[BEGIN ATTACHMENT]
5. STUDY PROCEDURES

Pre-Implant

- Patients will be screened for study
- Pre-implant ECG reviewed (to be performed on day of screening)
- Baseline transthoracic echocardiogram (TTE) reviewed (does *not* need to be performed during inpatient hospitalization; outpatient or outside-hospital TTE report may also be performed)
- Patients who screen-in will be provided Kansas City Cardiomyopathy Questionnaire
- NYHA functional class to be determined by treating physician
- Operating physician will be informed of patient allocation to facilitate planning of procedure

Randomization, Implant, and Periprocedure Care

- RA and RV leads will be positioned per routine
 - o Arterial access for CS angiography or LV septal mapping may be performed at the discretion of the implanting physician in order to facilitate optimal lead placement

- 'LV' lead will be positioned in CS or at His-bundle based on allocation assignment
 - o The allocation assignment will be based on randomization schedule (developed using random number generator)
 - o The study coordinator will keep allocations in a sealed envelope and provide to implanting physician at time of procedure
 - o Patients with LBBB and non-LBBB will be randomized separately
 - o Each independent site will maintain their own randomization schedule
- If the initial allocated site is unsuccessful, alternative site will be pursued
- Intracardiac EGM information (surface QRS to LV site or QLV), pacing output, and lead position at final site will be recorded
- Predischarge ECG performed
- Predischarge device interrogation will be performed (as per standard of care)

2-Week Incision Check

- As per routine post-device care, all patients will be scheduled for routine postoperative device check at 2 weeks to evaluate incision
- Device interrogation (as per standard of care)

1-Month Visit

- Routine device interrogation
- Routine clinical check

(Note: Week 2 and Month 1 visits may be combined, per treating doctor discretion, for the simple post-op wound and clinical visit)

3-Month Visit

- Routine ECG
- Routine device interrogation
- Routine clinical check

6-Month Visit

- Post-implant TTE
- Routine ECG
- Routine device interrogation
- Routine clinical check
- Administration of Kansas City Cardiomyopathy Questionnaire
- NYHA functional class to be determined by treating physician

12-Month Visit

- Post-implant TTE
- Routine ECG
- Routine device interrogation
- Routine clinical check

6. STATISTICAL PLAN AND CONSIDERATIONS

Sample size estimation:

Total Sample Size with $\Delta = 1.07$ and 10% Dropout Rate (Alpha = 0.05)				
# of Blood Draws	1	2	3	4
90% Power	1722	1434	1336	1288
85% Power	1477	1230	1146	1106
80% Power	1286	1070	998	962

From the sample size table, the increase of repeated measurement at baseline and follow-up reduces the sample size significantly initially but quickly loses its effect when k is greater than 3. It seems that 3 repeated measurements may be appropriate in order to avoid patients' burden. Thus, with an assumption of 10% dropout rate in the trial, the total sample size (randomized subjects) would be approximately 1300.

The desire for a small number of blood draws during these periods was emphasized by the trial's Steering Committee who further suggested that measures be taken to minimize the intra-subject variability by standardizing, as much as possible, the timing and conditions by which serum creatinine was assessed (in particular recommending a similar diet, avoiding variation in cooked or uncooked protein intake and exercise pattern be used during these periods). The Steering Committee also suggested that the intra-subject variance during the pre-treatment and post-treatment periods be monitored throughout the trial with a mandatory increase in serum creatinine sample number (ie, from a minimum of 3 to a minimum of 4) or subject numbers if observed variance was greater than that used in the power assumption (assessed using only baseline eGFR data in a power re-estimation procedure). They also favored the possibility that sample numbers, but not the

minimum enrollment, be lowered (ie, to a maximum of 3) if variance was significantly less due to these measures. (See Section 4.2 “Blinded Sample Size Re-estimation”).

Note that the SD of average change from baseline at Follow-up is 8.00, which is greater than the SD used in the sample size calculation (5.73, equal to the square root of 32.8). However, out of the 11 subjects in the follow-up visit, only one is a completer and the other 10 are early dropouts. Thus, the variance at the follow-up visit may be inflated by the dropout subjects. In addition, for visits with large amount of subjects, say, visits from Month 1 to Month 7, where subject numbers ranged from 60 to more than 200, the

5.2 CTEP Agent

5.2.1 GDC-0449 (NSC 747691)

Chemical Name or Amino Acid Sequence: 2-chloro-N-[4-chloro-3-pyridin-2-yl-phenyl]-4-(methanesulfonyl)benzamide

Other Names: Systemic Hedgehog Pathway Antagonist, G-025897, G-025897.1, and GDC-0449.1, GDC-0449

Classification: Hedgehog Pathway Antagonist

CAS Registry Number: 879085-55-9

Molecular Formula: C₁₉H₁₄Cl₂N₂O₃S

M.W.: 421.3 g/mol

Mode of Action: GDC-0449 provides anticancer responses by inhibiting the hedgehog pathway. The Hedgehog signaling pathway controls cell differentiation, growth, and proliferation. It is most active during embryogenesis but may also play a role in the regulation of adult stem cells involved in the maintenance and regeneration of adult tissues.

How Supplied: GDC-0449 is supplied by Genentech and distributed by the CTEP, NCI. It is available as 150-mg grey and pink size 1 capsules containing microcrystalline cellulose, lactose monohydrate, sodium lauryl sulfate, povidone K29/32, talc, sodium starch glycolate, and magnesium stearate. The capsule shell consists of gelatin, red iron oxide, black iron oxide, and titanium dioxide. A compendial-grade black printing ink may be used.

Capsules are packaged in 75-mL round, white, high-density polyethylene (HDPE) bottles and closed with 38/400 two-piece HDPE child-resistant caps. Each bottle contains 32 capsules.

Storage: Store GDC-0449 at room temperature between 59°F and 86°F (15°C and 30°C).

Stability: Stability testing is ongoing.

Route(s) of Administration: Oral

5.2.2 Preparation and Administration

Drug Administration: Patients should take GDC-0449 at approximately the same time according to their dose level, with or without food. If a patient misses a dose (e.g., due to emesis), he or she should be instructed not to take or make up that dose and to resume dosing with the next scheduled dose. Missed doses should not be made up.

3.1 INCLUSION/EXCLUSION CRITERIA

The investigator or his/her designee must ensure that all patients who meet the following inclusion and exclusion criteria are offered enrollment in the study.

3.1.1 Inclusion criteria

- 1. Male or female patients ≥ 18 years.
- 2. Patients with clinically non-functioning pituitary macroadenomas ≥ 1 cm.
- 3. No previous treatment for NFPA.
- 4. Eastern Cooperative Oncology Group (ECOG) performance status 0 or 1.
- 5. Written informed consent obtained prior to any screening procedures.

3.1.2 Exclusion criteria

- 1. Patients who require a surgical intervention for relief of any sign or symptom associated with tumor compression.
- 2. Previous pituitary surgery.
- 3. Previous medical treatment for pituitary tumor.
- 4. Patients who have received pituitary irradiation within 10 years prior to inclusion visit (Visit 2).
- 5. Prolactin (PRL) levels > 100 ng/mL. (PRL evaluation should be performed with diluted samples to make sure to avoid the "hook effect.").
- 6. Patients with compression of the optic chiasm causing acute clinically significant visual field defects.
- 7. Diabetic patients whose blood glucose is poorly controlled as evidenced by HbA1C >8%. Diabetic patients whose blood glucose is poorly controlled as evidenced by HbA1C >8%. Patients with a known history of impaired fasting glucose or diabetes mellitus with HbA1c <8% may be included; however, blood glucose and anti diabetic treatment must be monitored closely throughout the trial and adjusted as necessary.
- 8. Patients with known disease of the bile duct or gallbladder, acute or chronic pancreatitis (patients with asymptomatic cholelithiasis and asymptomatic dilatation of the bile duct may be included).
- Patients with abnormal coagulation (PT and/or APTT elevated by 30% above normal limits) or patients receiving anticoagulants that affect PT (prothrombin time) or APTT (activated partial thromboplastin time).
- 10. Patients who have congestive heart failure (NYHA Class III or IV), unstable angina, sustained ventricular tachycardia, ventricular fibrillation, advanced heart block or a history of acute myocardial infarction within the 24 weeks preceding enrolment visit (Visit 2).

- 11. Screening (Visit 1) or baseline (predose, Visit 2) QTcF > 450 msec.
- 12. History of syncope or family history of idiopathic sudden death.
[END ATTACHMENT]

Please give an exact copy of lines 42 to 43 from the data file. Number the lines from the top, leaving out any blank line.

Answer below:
- Routine device interrogation
- Routine clinical check